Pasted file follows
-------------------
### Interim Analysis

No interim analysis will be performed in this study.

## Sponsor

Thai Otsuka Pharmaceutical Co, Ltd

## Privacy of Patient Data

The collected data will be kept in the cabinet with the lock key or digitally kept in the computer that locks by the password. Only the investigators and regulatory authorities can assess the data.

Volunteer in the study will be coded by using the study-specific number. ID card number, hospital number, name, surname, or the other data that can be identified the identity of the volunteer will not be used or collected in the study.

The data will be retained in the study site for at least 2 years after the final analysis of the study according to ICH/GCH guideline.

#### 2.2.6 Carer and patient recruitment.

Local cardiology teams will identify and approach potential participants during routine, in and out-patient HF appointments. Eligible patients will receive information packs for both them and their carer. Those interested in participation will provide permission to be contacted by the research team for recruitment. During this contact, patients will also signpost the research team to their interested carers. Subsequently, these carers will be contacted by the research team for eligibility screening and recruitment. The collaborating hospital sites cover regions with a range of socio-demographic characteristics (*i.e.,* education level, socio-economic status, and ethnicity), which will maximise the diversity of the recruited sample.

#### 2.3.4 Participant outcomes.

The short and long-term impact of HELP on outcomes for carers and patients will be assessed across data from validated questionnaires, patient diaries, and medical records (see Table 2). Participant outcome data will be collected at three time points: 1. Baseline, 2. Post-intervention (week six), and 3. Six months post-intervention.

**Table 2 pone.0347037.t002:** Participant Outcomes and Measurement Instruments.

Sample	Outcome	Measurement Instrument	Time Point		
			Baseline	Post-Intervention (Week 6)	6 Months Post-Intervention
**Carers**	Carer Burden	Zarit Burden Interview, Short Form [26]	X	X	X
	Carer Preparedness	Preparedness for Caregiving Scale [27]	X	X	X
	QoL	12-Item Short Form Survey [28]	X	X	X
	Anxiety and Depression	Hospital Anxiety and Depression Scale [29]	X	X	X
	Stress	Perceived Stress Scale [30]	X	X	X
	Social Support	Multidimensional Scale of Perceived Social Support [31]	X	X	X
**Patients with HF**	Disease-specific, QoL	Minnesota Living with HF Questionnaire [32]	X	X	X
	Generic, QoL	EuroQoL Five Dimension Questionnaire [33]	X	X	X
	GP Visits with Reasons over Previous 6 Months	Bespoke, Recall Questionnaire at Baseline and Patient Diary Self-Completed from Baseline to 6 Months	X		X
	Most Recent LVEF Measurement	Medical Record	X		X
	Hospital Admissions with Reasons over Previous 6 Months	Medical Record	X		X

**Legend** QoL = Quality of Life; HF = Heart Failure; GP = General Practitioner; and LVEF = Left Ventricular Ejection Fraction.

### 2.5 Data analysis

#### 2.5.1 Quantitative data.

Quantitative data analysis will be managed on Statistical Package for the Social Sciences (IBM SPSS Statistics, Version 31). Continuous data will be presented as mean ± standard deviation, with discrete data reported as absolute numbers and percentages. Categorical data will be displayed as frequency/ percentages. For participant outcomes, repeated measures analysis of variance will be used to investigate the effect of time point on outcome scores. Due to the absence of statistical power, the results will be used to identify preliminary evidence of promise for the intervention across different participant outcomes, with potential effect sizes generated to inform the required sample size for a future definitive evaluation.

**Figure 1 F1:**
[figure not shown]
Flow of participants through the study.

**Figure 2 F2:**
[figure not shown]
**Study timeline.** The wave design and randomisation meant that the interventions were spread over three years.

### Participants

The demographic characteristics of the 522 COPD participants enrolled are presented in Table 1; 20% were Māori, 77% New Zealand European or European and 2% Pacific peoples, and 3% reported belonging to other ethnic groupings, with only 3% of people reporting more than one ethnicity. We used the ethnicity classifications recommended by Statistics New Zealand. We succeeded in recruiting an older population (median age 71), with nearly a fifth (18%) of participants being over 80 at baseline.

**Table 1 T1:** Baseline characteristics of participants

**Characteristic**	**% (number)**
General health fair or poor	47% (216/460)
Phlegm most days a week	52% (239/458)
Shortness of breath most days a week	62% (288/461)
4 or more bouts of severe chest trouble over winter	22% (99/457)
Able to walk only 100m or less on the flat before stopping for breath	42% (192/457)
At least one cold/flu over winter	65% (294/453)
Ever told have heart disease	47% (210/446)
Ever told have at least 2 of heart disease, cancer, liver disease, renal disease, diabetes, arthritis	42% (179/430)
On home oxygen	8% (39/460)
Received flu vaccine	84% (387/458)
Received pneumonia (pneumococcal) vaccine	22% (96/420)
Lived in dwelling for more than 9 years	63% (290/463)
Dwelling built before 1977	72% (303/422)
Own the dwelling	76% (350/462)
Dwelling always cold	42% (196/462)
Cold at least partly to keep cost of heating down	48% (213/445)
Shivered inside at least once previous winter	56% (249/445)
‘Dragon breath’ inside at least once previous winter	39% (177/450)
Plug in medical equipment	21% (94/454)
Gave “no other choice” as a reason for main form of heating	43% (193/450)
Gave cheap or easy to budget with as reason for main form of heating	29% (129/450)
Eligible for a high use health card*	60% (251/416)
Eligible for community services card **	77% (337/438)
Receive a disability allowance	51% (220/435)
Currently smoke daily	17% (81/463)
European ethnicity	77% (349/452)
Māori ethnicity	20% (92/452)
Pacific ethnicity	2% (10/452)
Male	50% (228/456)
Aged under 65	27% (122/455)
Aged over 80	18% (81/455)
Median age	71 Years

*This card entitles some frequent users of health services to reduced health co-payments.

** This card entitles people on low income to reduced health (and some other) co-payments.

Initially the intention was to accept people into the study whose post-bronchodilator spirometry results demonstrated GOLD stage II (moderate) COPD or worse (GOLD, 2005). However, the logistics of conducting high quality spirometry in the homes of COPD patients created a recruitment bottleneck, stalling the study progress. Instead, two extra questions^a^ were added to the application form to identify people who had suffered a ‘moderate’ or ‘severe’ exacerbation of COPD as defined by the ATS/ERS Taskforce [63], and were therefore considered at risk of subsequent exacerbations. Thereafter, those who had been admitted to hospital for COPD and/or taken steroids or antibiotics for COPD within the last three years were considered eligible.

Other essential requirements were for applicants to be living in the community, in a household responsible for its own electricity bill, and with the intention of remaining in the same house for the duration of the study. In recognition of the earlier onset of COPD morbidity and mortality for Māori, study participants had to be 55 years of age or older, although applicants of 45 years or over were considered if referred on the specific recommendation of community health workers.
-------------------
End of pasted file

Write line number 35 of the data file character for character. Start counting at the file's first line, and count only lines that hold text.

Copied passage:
[figure not shown]